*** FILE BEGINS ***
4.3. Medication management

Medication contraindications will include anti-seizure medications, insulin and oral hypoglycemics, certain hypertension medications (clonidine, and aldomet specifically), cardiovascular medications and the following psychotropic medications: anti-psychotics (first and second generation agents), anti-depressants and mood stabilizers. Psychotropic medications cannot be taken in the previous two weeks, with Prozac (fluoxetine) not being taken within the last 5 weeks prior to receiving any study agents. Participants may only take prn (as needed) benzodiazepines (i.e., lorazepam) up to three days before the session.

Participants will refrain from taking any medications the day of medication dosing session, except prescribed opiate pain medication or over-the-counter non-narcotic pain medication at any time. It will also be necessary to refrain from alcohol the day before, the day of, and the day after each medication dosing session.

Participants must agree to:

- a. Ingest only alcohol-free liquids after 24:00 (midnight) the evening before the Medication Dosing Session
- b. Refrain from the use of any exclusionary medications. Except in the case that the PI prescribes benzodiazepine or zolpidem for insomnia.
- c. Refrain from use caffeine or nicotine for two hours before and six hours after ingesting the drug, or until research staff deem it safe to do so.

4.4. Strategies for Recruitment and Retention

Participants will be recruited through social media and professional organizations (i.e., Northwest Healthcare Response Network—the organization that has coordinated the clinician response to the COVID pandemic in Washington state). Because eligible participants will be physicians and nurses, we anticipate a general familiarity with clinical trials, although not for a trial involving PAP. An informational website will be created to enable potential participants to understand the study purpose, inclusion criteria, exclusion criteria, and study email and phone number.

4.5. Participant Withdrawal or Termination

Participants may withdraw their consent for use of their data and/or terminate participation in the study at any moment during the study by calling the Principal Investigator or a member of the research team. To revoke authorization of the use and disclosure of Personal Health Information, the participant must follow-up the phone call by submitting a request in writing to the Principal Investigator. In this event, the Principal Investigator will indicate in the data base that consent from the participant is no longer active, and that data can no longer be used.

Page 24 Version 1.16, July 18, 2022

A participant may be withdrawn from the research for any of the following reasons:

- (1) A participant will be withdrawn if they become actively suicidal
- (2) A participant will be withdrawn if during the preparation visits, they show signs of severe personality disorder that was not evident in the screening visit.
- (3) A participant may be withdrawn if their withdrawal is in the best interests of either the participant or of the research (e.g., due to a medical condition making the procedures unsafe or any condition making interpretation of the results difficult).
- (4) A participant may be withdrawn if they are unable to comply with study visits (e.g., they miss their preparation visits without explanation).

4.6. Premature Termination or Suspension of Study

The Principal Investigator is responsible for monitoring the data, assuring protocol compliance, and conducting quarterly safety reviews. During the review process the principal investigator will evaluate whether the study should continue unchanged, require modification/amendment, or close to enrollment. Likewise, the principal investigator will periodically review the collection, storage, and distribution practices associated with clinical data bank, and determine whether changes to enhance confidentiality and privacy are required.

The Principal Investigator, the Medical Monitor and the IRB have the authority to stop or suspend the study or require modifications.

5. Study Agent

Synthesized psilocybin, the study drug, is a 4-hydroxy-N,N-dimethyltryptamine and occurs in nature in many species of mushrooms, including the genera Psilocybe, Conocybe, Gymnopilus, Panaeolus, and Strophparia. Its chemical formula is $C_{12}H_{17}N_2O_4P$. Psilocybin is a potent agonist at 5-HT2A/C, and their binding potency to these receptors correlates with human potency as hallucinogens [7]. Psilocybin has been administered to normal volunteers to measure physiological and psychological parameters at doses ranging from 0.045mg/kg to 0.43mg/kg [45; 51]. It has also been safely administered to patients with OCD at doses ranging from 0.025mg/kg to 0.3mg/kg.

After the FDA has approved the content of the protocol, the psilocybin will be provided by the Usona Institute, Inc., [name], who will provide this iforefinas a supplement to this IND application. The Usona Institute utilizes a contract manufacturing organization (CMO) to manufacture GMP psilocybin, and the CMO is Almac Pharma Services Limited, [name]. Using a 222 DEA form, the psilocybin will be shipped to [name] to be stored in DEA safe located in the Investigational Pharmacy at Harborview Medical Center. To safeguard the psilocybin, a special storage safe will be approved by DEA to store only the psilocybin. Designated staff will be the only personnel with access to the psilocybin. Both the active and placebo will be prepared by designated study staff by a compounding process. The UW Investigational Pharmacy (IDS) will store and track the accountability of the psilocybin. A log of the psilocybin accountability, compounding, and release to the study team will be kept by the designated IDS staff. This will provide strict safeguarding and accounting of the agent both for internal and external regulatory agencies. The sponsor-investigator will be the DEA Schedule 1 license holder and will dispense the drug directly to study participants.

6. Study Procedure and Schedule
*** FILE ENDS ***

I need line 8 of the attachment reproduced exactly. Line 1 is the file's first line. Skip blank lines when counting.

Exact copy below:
4.4. Strategies for Recruitment and Retention